Friday, June 17, 2011

My kid is David Abernathy

Remember that spot from a couple of years back?  It was a voiceover describing the early life of David Abernathy, "the most confident man in the world".  It described him shaking his doctor's hand at birth, in junior high, asking out the most popular 8th-grade girl with just a note that said "Call me", and various other exploits, like successfully performing open-heart surgery on a collapsed opera patron.

Well, my kid is kind of like that.

My kid is just, for lack of a better term, cool.  He's supremely comfortable just walking up to, and charming, complete strangers.  When he got bored at his last portrait shoot, he walked over to where the photographer was sitting on the floor taking pictures and just plopped down in the guy's lap.  He'd met him less than an hour before.

And everyone seems to know him.  I'm baffled by how many people my 23-month-old know who I don't know.  It's not just like he's one of those cute kids (though he totally is) who adults fawn over, either.  Other kids love him too.  Even older kids want to hang out with him.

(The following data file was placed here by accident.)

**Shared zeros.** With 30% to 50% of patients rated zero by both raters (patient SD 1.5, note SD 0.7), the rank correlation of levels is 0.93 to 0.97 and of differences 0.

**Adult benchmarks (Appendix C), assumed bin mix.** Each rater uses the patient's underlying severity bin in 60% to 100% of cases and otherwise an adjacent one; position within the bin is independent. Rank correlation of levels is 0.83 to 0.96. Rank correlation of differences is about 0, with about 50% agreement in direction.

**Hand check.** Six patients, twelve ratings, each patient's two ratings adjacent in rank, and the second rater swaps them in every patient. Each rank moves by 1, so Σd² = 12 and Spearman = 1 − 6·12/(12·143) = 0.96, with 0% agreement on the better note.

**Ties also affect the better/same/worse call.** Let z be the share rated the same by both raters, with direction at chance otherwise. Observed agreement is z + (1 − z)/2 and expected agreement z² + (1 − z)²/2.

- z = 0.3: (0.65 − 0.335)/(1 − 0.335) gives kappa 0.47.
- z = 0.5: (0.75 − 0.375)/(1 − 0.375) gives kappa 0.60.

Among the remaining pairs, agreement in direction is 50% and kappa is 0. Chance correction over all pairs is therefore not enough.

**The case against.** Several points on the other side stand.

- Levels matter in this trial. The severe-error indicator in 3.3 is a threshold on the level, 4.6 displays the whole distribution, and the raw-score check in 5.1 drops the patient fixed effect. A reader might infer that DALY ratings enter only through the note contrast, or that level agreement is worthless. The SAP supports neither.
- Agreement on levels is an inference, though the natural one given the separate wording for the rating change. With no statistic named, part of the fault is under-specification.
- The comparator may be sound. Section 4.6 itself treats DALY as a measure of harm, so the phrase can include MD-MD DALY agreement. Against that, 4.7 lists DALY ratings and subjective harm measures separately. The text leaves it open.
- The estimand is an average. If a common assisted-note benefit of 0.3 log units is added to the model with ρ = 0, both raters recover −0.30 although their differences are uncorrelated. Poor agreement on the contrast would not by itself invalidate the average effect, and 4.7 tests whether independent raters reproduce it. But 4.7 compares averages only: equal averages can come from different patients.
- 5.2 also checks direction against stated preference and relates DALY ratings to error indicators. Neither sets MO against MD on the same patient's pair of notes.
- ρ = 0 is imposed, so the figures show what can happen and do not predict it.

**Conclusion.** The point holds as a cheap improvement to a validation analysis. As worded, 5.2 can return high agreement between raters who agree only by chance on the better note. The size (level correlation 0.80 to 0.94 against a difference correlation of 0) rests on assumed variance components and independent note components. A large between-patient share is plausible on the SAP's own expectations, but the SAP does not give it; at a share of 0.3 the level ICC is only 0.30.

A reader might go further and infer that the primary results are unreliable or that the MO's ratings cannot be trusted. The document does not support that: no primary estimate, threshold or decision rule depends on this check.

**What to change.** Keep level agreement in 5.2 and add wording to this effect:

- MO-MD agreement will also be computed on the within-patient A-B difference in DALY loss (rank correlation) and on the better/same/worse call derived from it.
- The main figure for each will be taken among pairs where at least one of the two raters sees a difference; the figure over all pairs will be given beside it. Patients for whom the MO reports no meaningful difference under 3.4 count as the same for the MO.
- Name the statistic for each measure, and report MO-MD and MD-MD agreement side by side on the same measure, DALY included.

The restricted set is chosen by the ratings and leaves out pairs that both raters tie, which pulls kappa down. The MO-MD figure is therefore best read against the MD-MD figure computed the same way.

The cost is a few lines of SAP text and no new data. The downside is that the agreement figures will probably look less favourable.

For example, the coolest five-year-old I know is this hilarious kid in my children's church preschool class.  He's a smart, sweet, super-imaginative little boy, and I just adore him.  As luck would have it, his parents are in our large group Bible Study.  So the boys have gotten some time to play together once a week or so.

Now, every time I see this super-cool 5-year-old at church, he wants to know when he can hang out and play with my son again.  My son who isn't even quite two.  Aren't little kids supposed to be incredibly ageist?  After all, my son is, in comparison, a baby.  What kids want to play with a baby?

Girls aren't immune to his swagger, either.  In fact, I think he holds even more sway over the fairer sex.  Like the other morning when I was walking with him to the check-in station at his preschool.  This preschool/daycare also has a "track-out" program for older kids, i.e. elementary school kids who are in year-round programs and therefore need periodic childcare throughout the year.

Well, we passed a group of three girls, probably around 7 or 8, walking out of one of the classrooms.  One by one they turned, waved, . . . and greeted my son by name.  He flashed them a grin and waved back, then grabbed my hand and kept walking.

I looked down at my impossibly cool not-quite-two-year-old.

"Who were they?"

He looked back over his shoulder at them, looked at me, and very simply answered, "Girls."

I'm going to have my hands full with him in a few years.

1 comment:

Anonymous said...

He is cool.

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